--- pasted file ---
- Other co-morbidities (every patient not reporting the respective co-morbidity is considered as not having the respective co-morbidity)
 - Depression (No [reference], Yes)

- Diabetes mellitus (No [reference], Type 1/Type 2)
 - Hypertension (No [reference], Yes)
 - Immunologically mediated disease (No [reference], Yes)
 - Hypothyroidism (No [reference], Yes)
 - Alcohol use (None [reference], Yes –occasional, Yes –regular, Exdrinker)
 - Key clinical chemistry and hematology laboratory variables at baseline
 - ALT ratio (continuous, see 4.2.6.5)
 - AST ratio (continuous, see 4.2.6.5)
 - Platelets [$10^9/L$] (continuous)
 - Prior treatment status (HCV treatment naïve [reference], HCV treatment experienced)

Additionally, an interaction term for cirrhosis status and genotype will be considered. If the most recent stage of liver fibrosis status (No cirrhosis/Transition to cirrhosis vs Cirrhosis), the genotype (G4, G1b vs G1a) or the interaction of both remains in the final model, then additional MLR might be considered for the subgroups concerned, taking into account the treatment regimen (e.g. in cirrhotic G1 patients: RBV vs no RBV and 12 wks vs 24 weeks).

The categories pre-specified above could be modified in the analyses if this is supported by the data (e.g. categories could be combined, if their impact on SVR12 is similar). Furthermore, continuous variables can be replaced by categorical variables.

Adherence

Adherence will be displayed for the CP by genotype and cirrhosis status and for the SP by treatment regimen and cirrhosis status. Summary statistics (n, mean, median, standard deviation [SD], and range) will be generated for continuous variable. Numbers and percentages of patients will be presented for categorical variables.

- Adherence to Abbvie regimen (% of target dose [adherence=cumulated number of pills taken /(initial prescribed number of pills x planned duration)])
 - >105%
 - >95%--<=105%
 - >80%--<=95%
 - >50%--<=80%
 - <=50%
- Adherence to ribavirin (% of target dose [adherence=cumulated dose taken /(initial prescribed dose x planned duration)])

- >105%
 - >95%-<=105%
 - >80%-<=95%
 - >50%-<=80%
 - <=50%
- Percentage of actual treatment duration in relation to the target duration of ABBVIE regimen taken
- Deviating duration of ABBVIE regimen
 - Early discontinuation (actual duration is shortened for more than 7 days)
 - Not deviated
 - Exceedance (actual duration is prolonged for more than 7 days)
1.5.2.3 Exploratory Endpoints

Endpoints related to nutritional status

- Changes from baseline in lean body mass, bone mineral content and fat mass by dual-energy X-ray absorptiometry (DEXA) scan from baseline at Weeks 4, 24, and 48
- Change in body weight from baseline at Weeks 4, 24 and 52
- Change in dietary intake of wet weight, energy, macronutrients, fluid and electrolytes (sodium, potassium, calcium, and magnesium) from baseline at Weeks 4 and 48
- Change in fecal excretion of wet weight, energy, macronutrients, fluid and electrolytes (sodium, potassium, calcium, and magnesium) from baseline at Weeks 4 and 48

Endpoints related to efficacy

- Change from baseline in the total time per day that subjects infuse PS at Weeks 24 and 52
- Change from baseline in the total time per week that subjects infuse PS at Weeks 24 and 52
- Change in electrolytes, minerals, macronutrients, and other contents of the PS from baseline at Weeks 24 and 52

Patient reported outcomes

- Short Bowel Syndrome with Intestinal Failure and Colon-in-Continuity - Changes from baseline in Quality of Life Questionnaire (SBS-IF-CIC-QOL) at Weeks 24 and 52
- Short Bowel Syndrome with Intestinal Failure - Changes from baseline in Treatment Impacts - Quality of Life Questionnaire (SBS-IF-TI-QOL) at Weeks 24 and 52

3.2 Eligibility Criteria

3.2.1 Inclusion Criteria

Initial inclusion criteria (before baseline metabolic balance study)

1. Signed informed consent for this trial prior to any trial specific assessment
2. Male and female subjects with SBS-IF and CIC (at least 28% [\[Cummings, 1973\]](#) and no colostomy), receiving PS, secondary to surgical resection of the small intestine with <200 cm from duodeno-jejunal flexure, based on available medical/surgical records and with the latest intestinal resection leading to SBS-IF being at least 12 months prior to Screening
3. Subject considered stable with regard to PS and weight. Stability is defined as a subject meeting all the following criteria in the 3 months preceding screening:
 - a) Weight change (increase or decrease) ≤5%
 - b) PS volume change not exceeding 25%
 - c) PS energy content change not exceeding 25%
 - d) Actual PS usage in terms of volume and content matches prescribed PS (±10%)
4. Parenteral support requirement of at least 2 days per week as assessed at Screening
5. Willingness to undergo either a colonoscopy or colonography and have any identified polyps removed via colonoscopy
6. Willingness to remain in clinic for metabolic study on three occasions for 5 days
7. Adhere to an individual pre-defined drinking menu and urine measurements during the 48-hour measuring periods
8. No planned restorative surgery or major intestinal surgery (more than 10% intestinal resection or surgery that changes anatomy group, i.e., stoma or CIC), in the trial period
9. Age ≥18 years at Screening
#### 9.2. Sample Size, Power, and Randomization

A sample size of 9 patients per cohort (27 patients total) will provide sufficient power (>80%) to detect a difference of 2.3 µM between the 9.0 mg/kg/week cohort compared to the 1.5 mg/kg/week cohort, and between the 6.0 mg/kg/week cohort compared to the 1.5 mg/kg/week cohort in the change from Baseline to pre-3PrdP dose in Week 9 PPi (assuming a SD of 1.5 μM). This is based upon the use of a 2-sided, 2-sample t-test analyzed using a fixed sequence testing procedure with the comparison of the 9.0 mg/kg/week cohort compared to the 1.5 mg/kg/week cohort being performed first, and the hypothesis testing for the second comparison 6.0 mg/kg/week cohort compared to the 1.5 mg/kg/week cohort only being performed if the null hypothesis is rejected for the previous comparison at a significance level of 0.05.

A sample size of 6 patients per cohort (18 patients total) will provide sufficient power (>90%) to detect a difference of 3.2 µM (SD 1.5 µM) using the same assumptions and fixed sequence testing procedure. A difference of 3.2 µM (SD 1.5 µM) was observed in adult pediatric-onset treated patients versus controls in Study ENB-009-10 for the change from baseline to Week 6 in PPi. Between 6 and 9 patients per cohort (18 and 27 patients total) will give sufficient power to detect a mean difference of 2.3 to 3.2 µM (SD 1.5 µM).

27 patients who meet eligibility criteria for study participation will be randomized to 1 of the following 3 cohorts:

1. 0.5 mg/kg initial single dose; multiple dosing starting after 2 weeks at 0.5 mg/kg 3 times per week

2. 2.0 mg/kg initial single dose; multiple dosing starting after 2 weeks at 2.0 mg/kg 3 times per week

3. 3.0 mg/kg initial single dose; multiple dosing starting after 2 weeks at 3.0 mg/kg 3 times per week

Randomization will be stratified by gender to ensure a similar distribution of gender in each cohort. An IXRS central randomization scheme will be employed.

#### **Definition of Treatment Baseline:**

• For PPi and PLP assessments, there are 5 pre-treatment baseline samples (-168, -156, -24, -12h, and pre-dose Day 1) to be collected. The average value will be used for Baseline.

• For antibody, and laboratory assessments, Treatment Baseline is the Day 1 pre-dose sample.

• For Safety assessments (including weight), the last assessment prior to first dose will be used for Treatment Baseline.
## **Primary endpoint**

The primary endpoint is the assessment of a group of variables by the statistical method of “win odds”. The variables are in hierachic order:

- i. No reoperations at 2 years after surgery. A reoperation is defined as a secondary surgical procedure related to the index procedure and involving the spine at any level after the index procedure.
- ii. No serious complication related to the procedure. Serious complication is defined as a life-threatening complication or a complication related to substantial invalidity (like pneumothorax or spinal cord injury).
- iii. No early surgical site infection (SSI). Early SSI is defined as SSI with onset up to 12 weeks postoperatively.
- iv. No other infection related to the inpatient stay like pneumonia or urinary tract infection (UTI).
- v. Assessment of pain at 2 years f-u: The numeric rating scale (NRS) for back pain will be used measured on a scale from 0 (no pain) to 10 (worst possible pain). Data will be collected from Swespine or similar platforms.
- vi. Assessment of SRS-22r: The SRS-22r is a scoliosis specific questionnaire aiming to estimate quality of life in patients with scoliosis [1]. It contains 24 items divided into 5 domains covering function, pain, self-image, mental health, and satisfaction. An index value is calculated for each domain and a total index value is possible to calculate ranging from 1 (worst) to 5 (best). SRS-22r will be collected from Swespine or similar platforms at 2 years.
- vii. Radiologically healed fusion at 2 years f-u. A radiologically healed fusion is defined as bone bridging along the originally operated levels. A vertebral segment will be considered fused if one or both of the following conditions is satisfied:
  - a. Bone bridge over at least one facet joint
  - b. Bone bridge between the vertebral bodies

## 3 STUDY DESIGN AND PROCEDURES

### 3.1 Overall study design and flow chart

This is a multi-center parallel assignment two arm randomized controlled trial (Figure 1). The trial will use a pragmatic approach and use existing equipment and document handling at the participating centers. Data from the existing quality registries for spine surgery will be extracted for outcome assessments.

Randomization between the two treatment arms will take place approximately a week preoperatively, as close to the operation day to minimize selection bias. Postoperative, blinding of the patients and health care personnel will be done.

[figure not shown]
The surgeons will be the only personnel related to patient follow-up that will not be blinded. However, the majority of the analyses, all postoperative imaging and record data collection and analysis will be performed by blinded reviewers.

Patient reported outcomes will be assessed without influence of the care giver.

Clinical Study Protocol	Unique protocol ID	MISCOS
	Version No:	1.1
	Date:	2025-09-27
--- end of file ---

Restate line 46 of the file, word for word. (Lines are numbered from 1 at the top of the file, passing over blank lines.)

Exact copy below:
- Short Bowel Syndrome with Intestinal Failure - Changes from baseline in Treatment Impacts - Quality of Life Questionnaire (SBS-IF-TI-QOL) at Weeks 24 and 52